Culture Shock: The dole queue Dadaism of the Rubberbandits

The Dole Queue Dadaists’ critique of gallery art is worth hearing – if a little harsh

 Rubberbandits: the pair say they are not comedians or entertainers but artists

Rubberbandits: the pair say they are not comedians or entertainers but artists

 

More than 40 years ago, in 1975, the celebrated Irish artist Brian O’Doherty, working under the name Patrick Ireland, made an installation from turf in what was then the Hendricks Gallery. O’Doherty recalls an editorial “asserting with confidence that this trick or stunt was not art”. Of course it was. At the end of the exhibition the US artist Jo Baer, living in the Irish countryside, took a donation of the work, and later wrote to O’Doherty: “Your art kept me warm all winter.” Despite this, it remains a significant piece in the artist’s canon.

Quite apart from the subtleties of a turf rick in a Georgian building in Dublin, O’Doherty’s Rick was art because the artist said it was. It’s a tradition established by Marcel Duchamp almost exactly century ago, when, in January 1916, he coined the term “readymades” for the found objects that he decided to reclassify as art. The best known of these is the porcelain urinal that he sent, a year later, to the first annual exhibition of the Society of Independent Artists in New York, on the basis that its rules said it would accept all works from artists who paid the fee. With this, Duchamp created conceptual art – and the idea that an artist has the power to declare anything an art object and, in the process, make us look at it differently. As the editorial in The Blind Man, the Dadaists’ short-lived journal, put it: “He took an ordinary article of life [and] created a new thought for that object.”

So what are we to make of the Rubberbandits? The Limerick duo, performing as Blindboy Boatclub and Mr Chrome, hide their identities under plastic bags. Their projects have extended beyond 2010’s anthem Horse Outside to an RTÉ “documentary” on 1916, a theatre show, Continental Fistfight, at the Peacock in Dublin, an appearance at the EVA International biennale, in Limerick, and a performance at Sean Lynch’s Venice Biennale exhibition last year. The pair say they are not comedians or entertainers but artists.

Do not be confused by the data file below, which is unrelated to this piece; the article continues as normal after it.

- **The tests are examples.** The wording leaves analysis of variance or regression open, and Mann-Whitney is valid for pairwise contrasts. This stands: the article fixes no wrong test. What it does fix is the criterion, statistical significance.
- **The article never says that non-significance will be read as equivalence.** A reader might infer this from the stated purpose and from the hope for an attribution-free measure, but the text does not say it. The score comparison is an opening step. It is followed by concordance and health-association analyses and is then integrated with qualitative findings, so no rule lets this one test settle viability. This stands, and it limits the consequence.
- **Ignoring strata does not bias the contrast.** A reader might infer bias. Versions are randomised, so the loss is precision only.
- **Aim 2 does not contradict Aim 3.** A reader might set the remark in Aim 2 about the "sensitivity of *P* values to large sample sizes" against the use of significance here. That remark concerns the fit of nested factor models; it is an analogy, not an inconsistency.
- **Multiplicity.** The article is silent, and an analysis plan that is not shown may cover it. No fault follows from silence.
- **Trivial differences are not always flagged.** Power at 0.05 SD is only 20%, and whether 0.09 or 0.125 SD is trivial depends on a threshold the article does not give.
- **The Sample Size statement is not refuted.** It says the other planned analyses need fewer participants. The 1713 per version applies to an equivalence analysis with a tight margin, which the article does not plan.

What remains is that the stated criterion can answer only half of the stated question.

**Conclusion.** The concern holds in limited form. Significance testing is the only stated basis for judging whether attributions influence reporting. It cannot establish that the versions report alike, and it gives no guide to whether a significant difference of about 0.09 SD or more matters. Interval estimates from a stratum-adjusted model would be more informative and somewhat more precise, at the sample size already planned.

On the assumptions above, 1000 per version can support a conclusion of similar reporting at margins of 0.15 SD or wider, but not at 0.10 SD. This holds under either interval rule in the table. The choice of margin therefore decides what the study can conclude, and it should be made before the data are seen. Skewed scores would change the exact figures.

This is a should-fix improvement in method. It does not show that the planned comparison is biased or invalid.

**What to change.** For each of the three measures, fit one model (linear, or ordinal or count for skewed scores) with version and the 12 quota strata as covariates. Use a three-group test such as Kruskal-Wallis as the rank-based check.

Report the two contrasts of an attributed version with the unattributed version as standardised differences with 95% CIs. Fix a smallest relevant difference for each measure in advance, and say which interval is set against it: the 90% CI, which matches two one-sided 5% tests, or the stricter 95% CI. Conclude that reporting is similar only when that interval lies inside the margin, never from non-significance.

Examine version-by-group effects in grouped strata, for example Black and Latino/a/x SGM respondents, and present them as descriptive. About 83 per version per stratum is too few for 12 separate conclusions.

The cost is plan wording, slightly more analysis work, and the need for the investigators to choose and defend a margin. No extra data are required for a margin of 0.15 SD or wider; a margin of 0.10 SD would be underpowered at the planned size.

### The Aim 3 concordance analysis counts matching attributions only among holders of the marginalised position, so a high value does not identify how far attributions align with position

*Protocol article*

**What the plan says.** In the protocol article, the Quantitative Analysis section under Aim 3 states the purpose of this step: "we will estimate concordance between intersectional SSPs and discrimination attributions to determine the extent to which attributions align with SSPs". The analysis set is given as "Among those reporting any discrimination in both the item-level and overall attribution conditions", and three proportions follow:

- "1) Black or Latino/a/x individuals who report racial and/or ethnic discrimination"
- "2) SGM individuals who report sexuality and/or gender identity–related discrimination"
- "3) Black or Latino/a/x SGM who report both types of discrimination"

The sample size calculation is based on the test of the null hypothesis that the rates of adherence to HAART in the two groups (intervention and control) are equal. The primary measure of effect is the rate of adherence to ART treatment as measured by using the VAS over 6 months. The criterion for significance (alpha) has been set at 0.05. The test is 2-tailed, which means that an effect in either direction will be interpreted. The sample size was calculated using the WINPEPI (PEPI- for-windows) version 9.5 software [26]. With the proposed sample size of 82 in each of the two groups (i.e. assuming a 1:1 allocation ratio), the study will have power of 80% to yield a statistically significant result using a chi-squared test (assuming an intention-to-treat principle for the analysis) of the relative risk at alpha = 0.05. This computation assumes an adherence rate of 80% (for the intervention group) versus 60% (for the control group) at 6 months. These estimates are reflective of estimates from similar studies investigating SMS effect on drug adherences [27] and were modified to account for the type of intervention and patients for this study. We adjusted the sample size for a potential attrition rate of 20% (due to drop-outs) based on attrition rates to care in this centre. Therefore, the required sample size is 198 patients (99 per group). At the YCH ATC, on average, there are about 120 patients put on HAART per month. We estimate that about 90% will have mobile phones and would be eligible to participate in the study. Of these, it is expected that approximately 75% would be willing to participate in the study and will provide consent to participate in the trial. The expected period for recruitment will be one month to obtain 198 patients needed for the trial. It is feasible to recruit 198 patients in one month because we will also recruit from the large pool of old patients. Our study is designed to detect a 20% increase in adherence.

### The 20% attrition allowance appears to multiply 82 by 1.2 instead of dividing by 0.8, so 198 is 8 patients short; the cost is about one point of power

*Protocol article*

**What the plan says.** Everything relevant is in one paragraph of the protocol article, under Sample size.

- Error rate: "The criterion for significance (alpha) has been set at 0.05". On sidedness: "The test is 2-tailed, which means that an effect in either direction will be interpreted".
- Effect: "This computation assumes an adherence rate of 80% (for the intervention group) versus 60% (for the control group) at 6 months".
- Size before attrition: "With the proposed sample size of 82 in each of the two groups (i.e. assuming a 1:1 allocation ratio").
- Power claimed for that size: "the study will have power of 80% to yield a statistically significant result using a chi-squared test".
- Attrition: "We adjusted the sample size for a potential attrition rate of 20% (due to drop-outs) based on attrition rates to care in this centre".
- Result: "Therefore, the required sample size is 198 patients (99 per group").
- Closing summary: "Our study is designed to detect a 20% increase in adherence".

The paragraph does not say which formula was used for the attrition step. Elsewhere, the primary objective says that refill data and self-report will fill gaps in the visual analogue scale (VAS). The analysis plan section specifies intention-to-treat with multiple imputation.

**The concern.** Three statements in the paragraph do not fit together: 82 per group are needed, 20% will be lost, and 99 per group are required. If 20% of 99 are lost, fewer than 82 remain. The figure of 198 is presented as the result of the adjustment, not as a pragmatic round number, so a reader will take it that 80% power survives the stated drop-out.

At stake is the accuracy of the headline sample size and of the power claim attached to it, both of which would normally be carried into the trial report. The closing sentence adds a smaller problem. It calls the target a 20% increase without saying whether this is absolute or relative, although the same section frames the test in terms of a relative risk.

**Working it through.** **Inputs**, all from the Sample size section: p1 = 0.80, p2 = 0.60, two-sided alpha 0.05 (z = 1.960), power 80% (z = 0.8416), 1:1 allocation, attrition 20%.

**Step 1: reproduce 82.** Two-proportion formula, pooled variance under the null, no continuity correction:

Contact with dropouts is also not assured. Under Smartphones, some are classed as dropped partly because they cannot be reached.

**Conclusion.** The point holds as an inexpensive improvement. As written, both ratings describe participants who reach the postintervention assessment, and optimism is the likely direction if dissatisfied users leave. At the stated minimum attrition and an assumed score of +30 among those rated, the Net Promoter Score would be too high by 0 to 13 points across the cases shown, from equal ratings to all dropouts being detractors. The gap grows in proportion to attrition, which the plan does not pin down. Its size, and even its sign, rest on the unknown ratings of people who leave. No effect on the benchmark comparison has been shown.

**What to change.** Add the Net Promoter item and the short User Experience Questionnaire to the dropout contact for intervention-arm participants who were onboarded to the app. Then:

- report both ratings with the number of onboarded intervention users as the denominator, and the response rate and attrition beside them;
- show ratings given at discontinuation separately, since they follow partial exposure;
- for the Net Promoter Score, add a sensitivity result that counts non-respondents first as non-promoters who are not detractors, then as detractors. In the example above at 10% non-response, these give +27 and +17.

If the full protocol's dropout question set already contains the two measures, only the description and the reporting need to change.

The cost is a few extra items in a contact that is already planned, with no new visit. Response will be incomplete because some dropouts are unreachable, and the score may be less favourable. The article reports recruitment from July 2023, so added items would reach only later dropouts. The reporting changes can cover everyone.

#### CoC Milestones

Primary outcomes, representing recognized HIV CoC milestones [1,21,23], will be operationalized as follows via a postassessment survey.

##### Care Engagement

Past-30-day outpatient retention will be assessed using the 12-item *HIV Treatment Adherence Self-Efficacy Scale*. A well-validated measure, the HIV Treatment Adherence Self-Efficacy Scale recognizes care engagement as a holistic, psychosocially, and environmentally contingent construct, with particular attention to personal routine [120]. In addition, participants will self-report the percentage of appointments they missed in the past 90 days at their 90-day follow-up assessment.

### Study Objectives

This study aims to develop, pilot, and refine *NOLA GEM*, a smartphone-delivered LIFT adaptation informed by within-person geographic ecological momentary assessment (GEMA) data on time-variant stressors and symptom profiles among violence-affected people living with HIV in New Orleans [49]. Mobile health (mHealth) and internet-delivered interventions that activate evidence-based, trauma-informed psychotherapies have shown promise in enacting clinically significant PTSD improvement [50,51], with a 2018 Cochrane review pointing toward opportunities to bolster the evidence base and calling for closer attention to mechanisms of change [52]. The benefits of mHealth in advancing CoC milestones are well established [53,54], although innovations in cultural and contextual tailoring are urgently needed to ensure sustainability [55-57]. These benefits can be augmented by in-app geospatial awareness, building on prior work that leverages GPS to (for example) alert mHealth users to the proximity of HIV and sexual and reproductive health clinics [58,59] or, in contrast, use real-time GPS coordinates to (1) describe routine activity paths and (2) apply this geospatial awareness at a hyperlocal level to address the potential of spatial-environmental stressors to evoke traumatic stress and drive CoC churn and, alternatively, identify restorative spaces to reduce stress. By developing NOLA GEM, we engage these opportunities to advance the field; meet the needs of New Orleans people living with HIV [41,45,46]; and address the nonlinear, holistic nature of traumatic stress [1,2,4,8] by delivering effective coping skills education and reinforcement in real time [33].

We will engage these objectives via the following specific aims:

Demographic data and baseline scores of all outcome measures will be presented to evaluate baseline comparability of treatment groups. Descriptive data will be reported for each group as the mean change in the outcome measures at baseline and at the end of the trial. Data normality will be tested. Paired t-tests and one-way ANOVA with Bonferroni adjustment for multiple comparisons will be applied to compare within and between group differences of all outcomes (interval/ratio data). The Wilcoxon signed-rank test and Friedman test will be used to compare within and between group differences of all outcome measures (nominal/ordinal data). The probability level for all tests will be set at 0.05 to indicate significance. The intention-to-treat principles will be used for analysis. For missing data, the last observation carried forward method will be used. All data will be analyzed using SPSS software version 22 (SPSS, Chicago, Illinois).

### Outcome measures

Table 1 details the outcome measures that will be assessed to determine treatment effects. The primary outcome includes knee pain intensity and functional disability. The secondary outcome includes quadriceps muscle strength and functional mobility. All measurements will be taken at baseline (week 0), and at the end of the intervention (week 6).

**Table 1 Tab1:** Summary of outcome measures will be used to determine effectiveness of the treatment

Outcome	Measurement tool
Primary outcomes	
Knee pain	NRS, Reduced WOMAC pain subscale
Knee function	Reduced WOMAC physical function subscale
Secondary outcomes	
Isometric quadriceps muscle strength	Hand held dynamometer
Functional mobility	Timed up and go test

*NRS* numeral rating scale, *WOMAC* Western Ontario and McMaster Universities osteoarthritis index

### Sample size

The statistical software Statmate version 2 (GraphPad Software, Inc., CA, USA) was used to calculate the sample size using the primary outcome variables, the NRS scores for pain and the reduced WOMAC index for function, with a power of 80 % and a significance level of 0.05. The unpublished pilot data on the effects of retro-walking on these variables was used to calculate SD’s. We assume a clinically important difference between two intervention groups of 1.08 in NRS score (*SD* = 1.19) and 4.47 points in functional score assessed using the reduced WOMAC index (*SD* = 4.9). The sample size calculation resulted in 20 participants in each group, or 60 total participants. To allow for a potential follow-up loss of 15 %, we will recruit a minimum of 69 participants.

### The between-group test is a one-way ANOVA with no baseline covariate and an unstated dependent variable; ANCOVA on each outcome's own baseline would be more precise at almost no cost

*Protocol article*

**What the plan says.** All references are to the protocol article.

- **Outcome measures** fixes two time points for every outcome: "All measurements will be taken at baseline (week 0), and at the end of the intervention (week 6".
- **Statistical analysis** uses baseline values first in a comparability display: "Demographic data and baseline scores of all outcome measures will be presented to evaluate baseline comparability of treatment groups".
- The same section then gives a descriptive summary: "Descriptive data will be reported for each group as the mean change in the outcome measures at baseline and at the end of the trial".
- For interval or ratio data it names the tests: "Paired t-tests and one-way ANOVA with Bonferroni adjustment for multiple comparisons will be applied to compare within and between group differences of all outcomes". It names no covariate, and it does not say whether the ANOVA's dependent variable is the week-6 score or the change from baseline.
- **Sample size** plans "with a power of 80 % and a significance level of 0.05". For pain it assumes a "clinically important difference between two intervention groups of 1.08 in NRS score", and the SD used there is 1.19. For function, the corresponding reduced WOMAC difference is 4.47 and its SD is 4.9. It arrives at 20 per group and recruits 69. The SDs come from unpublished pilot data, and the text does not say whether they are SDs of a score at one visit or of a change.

If they are artists they don’t look or act like most we might be familiar with, so what does the term mean in relation to their work, and does it even matter what they call themselves? “We frame ourselves as Gas C**tist artists . . . a form of Dole Queue Dada,” says Blindboy, whose Late Late Show turn last month revealed a fierce intellect, which I also encountered when we shared a conference panel. There, his views on how creativity in children can be routinely stifled by the education system were intensely felt, and striking.

Does that make him an artist, though? Ask him about the gallery and museum traditions of experiencing art and you get a viewpoint that those institutions “preach only to the converted. They remind us of churches, pure solemn and inhabited by very silent people who don’t open their mouths, for fear that someone else might find out that they don’t fully understand the art that’s on display. Art galleries in Ireland,” he continues, getting into his stride, “are like big vegan churches, and the curator always wears black, like a priest, and the visitors are there for the free wine. Most people who attend Irish galleries are other artists, and they all whisper to each other about commissioning opportunities inside imaginary confessional boxes.”

He has a point, but it’s a point that misses a great deal about what else goes on in art galleries: just head to Project in Dublin this month for Núria Güell’s Troika Fiscal Disobedience Consultancy, which brilliantly advocates corporate tax-avoidance strategies for all as a means of changing the status quo. Then there’s RHA’s Lost Fridays, when bands, DJs and dancing take over the building. It’s easy to decide the art world is a certain way until you get under its skin.

Nevertheless, the Rubberbandits occupy an interesting position of critique, and asking for it to be seen as art is asking for us to pause, stop and think about what they have to say rather than just laughing or singing along. Some of it feels a little like opportunism, like having your cake and eating it. On the decision to show in a gallery in Japan last year, Blindboy says, “We contributed two music videos to the show as installation pieces, Spastic Hawk and Shift Girls. The reason we were comfortable exhibiting in a gallery this time, though, is because we believe the creative turn was not necessarily the works we had placed in the gallery but, rather, the act of participating.” Indeed.

Ask him what art is for, however, and it gets more interesting: “It’s for putting ideas about life and society into an alternative language to the dominant one and starting new conversations.” Ask him what the Rubberbandits’ art is for – “Distracting ourselves from the inevitability of death, and having craic” – and I’m starting to like the idea very much.

“Art” is a space slightly outside society where new ideas can be explored and tested, and the art world is constantly reflexive, and capable of change. Yes, there are large institutions that remain resistant to that, and there’ll always be people who don’t like new voices changing the terms of the debate. But as Duchamp and O’Doherty have shown, some actions can alter everything, forever. If it takes calling them artists to make people open up to their thinking, and to thinking differently, then let’s do it, and let’s have more artists like the Rubberbandits. But don’t write off the rest of the art world, either.

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